Have you always dreamed of owning a secluded log cabin of your very own? For people who love the mountains, a log cabin is a dream come true. You could either build a custom cabin of your own on undeveloped land, or purchase a cabin that someone else has previously owned. Here’s what you need to know about how to build a log cabin, as well as some information about buying a cabin that’s already been constructed.
Buying a Log Cabin
The simplest way to get a mountain cabin of your own is to buy it from someone else. There are always log cabin properties on the market, and you might just be able to find one you absolutely love. Before buying a cabin in the mountains of Colorado, here are some things that you should consider.
- Easements. You’ll need to make sure you have access to your cabin and the land it’s built on. For that, you will probably need to make sure that you have a permanent easement. An easement is an interest in land that grants or limits is use by someone who doesn’t own it. This often involves negotiation and a financial transaction between you and the owner of adjacent land.
- Utilities. A remote location lets you truly get away from it all, but buying a cabin in the middle of nowhere can present a challenge if you want power, water, and other utilities. You may want to consider solar power or a generator.
- Water access. For nearly 100 years, the State of Colorado has granted well permits to landowners. A visit to the state website can help you find out about past ownership, water quality, and more.
- Septic system. Many older properties may not have a septic system. Unless you’re comfortable with an outhouse, you may need to have a septic system installed.
- Property insurance. Rural areas in the Colorado mountains are subject to fires, floods, and in some areas, winter storms.
- Building permits. Make sure the builder or previous owner had the right permits for home improvements. If they do, you’ll be able to renovate and remodel the cabin.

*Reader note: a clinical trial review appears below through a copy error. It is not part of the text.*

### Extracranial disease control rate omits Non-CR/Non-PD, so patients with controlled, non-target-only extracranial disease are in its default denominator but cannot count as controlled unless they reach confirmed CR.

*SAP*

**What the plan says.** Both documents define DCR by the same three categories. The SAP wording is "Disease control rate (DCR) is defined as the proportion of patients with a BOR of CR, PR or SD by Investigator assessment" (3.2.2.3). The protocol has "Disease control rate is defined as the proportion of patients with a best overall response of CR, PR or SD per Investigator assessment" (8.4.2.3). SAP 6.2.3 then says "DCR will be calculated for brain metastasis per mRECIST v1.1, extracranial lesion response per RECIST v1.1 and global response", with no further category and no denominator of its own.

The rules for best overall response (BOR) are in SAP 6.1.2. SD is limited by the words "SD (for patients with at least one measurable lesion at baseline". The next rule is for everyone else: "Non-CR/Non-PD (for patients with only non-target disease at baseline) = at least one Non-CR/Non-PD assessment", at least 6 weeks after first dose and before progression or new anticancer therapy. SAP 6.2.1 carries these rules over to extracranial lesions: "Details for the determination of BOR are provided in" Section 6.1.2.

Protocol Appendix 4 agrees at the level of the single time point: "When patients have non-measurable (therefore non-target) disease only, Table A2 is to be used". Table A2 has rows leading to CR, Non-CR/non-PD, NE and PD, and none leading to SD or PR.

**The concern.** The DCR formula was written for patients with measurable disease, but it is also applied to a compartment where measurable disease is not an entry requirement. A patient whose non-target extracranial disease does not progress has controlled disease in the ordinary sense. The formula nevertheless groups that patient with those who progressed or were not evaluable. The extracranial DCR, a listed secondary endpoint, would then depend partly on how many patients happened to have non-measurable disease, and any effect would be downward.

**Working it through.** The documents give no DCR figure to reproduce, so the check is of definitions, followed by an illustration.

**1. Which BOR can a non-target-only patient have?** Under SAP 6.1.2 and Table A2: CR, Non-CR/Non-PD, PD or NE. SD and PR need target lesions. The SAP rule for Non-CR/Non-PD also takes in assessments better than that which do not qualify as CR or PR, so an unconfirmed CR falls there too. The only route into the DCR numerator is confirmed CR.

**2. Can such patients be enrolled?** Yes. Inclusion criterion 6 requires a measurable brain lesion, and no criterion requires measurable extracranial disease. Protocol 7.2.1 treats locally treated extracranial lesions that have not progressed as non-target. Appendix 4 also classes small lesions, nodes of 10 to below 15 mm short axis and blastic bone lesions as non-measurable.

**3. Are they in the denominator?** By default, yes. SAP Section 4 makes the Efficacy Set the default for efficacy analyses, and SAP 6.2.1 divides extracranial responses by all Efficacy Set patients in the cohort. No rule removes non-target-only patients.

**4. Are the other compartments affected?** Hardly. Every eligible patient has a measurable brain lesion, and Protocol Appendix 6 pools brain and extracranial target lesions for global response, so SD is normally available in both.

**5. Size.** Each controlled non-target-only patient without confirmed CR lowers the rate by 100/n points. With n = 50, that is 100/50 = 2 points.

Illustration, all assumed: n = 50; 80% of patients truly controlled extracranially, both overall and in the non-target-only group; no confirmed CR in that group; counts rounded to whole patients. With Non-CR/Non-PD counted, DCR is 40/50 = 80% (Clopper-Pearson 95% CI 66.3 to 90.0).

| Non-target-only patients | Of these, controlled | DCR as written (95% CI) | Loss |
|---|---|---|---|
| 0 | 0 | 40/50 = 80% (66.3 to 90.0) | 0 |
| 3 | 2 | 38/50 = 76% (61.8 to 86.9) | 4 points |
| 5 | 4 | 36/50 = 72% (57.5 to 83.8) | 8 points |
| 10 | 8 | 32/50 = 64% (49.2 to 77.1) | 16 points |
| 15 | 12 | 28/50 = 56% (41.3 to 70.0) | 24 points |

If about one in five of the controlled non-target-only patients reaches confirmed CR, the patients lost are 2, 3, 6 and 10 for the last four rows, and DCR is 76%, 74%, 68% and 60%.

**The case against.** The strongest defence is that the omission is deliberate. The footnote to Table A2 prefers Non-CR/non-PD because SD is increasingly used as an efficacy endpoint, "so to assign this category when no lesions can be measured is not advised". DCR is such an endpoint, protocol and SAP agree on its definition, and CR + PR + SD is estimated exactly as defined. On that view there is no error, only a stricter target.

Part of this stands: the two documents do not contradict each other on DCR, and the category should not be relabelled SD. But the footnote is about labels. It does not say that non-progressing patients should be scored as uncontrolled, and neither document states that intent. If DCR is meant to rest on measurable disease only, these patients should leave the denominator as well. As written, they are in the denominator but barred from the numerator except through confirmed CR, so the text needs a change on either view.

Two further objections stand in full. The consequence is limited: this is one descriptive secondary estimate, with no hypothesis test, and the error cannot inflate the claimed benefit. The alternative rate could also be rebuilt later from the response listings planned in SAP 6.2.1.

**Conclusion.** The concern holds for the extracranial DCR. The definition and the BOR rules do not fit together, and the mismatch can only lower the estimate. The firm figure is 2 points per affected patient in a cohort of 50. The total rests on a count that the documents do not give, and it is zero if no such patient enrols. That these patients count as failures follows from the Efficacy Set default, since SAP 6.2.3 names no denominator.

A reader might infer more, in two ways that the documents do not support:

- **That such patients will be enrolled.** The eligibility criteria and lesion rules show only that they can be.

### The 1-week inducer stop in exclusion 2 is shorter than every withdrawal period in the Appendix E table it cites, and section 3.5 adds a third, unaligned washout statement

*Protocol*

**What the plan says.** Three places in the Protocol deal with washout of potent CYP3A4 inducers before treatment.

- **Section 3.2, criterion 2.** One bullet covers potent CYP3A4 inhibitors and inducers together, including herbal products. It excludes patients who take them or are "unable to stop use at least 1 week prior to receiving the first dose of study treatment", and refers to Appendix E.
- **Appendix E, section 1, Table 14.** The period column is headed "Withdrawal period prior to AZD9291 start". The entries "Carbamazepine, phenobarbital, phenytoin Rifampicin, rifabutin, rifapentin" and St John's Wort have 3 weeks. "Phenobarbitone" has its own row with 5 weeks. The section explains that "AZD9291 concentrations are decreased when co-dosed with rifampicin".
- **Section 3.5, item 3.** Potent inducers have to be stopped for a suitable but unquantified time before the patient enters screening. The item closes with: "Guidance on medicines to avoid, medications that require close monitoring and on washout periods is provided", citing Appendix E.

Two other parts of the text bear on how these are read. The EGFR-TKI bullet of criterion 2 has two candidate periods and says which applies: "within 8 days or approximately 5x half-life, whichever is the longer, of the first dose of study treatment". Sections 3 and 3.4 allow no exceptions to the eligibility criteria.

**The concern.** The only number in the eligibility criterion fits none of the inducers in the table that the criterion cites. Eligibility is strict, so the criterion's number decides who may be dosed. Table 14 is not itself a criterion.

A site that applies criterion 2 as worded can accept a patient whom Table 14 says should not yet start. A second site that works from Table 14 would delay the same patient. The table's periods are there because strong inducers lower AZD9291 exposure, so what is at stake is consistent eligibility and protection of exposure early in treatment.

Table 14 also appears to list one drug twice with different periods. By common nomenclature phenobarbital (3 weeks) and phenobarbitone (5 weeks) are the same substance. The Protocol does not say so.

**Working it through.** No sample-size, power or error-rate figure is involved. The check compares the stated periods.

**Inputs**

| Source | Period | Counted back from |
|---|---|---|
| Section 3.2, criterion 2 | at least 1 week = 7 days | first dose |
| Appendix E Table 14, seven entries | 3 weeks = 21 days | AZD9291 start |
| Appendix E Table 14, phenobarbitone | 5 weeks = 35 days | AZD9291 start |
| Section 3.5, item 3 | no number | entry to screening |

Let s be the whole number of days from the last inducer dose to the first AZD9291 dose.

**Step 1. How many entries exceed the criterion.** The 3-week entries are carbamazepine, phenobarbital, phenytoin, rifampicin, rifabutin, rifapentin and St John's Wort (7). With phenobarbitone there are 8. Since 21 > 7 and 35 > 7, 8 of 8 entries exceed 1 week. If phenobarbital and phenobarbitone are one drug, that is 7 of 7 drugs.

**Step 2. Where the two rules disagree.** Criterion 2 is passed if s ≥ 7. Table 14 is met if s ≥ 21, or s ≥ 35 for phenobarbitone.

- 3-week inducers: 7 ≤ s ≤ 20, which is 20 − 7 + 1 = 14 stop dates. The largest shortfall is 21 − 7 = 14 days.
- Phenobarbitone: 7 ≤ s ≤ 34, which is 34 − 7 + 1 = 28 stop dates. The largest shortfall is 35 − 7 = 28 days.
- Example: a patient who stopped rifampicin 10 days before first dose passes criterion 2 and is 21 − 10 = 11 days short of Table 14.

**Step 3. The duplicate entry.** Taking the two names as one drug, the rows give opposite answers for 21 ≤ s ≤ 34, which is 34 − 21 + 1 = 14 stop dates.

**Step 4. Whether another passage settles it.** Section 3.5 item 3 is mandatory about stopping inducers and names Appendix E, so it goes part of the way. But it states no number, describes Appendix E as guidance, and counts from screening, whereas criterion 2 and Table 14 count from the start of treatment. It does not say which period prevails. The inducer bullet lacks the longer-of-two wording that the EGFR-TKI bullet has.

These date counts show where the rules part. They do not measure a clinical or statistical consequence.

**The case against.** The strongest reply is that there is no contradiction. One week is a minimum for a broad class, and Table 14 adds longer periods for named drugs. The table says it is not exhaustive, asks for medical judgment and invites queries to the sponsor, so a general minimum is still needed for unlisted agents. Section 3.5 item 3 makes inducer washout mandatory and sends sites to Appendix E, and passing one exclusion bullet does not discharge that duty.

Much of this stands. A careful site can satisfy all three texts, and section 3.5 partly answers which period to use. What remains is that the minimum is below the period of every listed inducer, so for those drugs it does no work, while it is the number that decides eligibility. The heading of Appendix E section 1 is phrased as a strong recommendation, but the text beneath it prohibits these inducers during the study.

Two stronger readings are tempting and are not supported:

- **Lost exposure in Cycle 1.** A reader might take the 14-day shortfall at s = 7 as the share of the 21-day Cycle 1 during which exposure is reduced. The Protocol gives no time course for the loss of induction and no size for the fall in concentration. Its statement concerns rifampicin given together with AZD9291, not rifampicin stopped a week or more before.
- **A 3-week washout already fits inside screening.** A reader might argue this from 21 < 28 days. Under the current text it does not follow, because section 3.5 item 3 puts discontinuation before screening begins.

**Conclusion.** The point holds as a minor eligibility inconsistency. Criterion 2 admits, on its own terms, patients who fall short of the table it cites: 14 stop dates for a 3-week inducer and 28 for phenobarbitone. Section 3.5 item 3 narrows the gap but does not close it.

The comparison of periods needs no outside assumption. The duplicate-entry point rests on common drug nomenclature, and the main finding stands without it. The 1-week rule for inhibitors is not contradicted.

What You’ll Need: A Checklist for Building the Cabin of Your Dreams
If you can’t find a cabin on the market that you absolutely love, you can also consider buying undeveloped land and having one built from scratch.
Make Sure the Property is a Legal Parcel
Before buying a piece of land, you’ll want to get it surveyed, and compare the survey against existing conditions. A property is a legal parcel if it meets any of the following criteria:
- It is a full lot within a platted subdivision
- The parcel was approved by an Exemption from Platting
- The land is at least 35 acres
- The land was divided by deed, executed prior to 1972
Check Local Zoning & Development Regulations
You’ll need to check the area’s local zoning laws and other regulations that may apply to your property. There may also be county plans that could affect your property. Doing research before you buy land can save you an unpleasant surprise later on. You should also look into who, if anyone, owns the surrounding land.
Verify Proof of Access
Even if there’s an existing road or trail to your property, it’s not guaranteed that you have a legal right to use it. To verify proof of access, you’ll want to make sure of the following things:
- Check whether the property abuts a state or county owned road. If the road is dedicated but isn’t being maintained, you will need documentation to prove that it meets the right standards.
- Find out whether there’s a deeded access easement connecting the property to a state or county maintained road. This will allow you to cross land you don’t own to access your property.
Make Sure You Have the Right Building Permits
To get permits, your parcel of land needs to be a legal building site. A legal building site is distinct from a legal parcel. To be a legal building site, the land must: